The Greenfield and Shepley Lane Head Turnpike was first proposed in 1805, although it seems likely the scheme was never submitted for Parliamentary approval.
By June 1823, the turnpike trustees were advertising for tenders relating to "forming, making, stoning, and fencing" the new road.
A route from Greenfield to Huddersfield was opened up by the building of the Meltham and Wessenden Head Turnpike in 1825 which connected to the existing Lockwood and Meltham Turnpike and to the Huddersfield and Woodhead Turnpike at Lockwood.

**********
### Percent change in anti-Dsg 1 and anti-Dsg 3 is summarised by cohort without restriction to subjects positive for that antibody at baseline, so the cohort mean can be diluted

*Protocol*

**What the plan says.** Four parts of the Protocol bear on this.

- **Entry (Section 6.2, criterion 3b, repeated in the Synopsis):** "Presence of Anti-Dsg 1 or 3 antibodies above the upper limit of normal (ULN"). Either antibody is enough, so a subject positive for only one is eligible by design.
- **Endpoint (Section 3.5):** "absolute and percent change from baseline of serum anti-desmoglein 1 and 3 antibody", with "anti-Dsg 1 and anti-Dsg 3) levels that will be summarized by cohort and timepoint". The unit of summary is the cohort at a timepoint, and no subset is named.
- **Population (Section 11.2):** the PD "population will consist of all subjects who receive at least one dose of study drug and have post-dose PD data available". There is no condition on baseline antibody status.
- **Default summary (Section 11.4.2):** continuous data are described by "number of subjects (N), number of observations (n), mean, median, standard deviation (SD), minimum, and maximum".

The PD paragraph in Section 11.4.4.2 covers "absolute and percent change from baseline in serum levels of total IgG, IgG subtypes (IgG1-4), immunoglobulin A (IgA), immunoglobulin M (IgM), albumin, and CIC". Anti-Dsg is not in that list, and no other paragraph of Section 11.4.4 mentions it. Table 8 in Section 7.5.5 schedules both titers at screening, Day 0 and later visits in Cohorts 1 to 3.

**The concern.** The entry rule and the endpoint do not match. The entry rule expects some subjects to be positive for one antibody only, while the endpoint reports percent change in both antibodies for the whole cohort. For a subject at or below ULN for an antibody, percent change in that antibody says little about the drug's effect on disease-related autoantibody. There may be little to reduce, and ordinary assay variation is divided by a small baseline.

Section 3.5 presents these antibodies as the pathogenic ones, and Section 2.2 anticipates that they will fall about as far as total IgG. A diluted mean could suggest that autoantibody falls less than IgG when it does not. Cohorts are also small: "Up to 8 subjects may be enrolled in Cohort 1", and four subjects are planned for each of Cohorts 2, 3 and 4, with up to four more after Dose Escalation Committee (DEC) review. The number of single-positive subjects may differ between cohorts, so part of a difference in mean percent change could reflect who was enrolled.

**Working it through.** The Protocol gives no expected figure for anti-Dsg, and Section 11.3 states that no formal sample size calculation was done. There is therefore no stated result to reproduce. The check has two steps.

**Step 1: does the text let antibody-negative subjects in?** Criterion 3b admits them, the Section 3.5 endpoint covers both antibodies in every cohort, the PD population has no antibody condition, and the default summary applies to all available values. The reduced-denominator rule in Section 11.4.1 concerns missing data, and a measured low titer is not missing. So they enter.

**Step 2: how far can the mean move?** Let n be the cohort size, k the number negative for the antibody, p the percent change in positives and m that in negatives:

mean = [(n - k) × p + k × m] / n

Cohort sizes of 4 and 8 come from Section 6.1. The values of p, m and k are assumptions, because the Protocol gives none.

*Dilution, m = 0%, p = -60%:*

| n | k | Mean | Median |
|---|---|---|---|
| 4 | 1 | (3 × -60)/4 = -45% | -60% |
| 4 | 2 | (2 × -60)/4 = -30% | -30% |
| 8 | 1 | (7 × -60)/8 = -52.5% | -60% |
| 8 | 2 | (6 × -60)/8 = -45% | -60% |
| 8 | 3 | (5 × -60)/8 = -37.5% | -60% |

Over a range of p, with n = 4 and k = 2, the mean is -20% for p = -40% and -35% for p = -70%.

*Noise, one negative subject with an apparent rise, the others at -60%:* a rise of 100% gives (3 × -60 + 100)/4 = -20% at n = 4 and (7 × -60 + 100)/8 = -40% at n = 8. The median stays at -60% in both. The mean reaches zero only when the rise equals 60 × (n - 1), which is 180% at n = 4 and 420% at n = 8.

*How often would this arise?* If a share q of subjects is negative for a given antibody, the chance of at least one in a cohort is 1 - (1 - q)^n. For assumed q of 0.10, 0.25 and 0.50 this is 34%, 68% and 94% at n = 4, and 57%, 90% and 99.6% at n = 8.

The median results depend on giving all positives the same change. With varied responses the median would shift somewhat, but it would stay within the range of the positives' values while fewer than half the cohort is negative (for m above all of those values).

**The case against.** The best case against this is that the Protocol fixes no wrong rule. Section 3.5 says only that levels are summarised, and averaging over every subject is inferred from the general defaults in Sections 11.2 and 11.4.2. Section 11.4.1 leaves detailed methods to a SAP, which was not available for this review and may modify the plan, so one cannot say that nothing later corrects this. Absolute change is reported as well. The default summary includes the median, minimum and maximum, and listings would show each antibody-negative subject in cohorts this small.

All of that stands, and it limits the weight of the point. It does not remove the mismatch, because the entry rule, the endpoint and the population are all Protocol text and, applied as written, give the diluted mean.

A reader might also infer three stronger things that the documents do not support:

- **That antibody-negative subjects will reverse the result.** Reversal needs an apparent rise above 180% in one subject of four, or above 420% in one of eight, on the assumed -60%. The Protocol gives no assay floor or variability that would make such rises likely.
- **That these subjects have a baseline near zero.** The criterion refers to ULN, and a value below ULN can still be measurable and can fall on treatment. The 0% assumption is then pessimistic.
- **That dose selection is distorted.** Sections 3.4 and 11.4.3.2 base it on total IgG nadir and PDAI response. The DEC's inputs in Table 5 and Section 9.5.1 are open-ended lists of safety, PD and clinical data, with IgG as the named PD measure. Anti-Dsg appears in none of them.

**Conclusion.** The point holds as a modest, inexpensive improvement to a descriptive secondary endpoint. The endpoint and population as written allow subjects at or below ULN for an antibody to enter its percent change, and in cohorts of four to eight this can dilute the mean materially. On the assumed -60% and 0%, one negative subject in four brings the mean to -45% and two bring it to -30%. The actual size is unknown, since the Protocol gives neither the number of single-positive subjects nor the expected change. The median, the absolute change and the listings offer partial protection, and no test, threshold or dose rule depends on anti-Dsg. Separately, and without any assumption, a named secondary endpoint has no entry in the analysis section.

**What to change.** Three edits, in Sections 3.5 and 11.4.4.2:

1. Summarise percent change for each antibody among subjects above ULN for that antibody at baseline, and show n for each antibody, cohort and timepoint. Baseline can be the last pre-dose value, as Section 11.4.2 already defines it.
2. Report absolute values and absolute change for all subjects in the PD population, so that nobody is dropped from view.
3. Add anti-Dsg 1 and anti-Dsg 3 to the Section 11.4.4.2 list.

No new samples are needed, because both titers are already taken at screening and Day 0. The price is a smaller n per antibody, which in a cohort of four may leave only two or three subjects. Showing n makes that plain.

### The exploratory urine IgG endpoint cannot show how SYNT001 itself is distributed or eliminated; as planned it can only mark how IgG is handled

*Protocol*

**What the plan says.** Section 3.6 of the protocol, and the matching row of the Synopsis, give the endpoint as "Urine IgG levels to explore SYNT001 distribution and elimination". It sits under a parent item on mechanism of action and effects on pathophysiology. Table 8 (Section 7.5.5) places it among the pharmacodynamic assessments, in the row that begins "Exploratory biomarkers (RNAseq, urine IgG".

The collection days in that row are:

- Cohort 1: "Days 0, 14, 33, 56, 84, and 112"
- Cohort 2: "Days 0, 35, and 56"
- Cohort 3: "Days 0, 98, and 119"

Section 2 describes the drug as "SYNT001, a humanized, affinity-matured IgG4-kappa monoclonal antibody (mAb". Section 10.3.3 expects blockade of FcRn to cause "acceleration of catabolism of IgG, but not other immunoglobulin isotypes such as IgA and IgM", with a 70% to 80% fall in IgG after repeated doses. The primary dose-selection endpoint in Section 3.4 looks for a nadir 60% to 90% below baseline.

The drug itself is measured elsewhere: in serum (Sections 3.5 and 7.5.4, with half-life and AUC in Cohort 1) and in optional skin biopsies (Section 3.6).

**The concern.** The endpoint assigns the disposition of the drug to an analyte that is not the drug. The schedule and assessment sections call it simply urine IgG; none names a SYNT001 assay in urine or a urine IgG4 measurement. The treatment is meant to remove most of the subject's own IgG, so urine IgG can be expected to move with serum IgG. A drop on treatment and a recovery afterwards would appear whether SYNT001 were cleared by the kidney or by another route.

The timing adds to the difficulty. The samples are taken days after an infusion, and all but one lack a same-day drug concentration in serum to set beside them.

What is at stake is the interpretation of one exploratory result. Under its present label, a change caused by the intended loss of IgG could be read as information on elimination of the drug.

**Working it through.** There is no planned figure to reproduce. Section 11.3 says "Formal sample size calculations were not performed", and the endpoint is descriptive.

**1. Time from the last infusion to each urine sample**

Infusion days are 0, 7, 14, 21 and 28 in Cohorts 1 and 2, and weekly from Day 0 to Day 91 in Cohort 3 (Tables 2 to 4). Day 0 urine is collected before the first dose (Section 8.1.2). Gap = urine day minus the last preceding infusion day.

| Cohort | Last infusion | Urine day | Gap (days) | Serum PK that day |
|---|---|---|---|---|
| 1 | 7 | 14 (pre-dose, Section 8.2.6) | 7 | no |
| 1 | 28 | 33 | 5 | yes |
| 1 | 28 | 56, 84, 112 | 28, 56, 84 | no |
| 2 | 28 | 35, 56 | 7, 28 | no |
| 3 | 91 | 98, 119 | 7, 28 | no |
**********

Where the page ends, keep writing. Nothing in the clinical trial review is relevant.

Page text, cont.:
From Greenfield, the route passed through the following toll points marked on the 1854 O.S. maps:
In 1840, the Parliamentary Commissioners for Inquiring into the State of the Roads in England and Wales reported the following details of the road:
The turnpike trust was wound up in 1874.
Now known as the A635, the road ran from Greenfield via Holmfirth and New Mill to a junction at the Sovereign Inn near Shepley Lane Head which connected with the Barnsley and Shepley Lane Head Turnpike (east) and the Huddersfield and Penistone Turnpike (north/south).
The approximate route of the turnpike road, based on the 1854 O.S. map, is shown below: